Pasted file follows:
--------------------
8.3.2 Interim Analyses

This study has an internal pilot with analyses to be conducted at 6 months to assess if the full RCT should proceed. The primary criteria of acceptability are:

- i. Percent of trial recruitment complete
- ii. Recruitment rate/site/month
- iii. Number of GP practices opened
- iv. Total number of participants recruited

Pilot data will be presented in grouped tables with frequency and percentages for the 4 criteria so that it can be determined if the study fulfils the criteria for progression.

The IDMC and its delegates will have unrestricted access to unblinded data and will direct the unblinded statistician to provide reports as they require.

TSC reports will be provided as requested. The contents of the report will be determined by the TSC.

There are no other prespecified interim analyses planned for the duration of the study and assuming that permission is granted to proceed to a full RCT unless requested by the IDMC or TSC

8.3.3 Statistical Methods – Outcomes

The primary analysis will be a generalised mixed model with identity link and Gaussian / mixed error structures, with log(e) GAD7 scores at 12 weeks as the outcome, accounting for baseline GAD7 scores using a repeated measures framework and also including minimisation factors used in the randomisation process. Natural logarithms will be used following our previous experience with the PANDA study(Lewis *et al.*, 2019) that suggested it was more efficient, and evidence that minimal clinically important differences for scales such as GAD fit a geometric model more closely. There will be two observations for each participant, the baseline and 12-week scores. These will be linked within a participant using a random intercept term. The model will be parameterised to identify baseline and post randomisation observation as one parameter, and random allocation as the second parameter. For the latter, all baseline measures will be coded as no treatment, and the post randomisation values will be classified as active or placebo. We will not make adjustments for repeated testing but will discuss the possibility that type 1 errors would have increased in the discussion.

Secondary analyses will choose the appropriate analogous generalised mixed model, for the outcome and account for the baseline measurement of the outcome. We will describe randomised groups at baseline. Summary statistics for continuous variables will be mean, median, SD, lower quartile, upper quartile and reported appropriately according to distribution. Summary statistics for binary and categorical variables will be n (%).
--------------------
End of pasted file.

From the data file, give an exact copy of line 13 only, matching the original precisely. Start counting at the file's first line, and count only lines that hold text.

Secondary analyses will choose the appropriate analogous generalised mixed model, for the outcome and account for the baseline measurement of the outcome. We will describe randomised groups at baseline. Summary statistics for continuous variables will be mean, median, SD, lower quartile, upper quartile and reported appropriately according to distribution. Summary statistics for binary and categorical variables will be n (%).